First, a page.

UWRT 150 Writing Seminar (Pandor): MLA/APA Citations

https://infoguides.rit.edu/prf.php?account_id=43366

Why Should we use Citations?

Why Do We Need to Cite Sources for Papers or Presentations? 

  • you need to acknowledge another person's work and ideas and give him credit.
  • gain credibility as your paper shows you did the research to evaluate and select the best sources.
  • avoid plagiarism.
  • sources are easier to find for the reader.

How Do You Incorporate Sources Within Your Paper or Presentation?

  • Quoting--Copy a line or two word for word, set off by quotation marks.
  • Summarizing--Restate the main ideas in your own words which is shorter than the original.
  • Paraphrasing--Take an idea and put it in your own words.

APA

APA (American Psychological Association) style was established  in order to create a simple set of procedures, or “style” guidelines, that would codify the many components of scientific writing. “Scientific” includes both some of the physical sciences as well as the social sciences such as psychology, anthropology, criminal justice, sociology, etc.

The American Psychological Association's own website which offers many examples of the most commonly cited types of sources. For a list of examples for different types of sources, click on the tab entitled, "Style and Grammar Guidelines."

Ebooks

MLA

MLA (Modern Language Association) style is most commonly used to cite sources within the language arts, cultural studies, and other humanities disciplines.

MLA’s own website is not complete, but it does offer examples of how to cite five basic source types. You can click on an entry to get more information, as well as find links to posts with more examples.

Physical Book

Academic Integrity and Citation

Image courtesy of Creative Commons

Rochester Institute of Technology strives to create an environment where student, staff, and faculty hold themselves to high standards of academic integrity.  The policies regarding student academic integrity are outlined very clearly on the University Policies' webpage.  A violation of student academic integrity may fall into any of the three following areas:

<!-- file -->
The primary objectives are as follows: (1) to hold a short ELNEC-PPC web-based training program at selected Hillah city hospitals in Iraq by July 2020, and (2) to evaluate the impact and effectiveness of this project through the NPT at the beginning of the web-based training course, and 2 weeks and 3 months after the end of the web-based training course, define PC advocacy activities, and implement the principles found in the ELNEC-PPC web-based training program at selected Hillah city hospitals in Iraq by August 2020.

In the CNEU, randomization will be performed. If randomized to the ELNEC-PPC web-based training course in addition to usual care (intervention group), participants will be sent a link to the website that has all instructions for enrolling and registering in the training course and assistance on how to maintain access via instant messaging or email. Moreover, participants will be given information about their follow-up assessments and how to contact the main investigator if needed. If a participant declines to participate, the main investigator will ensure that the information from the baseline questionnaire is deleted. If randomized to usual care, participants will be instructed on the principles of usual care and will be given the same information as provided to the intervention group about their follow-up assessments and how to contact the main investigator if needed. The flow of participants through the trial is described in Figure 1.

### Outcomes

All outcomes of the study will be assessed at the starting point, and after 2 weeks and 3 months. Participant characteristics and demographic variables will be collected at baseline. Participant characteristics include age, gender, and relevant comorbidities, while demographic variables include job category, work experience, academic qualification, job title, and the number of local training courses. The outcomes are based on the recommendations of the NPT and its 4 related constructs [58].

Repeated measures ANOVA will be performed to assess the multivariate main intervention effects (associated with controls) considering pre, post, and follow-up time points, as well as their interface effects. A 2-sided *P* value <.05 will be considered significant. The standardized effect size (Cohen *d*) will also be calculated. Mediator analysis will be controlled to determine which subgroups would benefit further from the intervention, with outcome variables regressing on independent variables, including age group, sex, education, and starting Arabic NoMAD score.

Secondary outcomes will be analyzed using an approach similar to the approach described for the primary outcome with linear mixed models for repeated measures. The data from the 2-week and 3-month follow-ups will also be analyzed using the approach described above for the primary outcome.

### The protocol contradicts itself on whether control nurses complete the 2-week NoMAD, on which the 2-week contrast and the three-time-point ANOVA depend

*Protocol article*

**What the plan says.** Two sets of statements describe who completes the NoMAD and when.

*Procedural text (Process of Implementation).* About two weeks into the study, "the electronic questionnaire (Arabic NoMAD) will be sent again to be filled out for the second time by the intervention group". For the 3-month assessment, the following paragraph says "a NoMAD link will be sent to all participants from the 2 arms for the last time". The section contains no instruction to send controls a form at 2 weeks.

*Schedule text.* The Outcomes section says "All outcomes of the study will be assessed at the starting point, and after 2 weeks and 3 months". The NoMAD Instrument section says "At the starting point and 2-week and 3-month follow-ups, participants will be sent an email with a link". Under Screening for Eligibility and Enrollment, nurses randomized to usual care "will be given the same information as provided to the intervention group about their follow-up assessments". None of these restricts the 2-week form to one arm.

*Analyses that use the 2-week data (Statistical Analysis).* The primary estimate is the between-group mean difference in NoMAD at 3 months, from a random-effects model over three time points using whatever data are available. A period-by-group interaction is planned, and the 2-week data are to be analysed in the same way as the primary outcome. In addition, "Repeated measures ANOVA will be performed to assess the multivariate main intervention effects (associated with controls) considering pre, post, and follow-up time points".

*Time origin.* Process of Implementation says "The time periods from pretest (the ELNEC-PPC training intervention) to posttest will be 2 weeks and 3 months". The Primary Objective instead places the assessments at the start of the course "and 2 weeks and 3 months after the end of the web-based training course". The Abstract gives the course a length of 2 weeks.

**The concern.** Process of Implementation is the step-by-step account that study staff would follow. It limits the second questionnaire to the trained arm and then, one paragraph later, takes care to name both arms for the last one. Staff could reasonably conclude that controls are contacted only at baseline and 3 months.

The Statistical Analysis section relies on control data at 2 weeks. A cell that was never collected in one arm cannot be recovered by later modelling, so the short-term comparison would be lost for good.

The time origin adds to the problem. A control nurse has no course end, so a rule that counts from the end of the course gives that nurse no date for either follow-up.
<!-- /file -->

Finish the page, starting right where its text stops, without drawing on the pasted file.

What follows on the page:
• Cheating - Cheating is defined by the Student Academic Integrity Policy as "any form of fraudulent or deceptive academic act, including falsification of data, possessing, providing, or using unapproved materials, sources, or tools for a project, exam, or body of work submitted for faculty evaluation."
  • Duplicate Submission - "Duplicate submission is the submitting of the same or similar work for credit in more than one course without prior approval of the instructors for those same courses."
  • Plagiarism - The final form of academic integrity breach is plagiarism, which is described by the Student Academic Integrity Policy as "the representation of others’ ideas as one’s own without giving proper attribution to the original author or authors. Plagiarism occurs when a student copies direct phrases from a text (e.g. books, journals, and internet) and does not provide quotation marks or paraphrases or summarizes those ideas without giving credit to the author or authors. In all cases, if such information is not properly and accurately documented with appropriate credit given, then the student has committed plagiarism."

For more information and to read the Student Academic Integrity Policy in full, please follow this link.

All images on this guide are either created by the guide maker, or courtesy of Creative Commons.

Edit this Guide

Log into Dashboard

Use of RIT resources is reserved for current RIT students, faculty and staff for academic and teaching purposes only.
Please contact your librarian with any questions.

Facebook icon  Twitter icon  Instagram icon  YouTube icon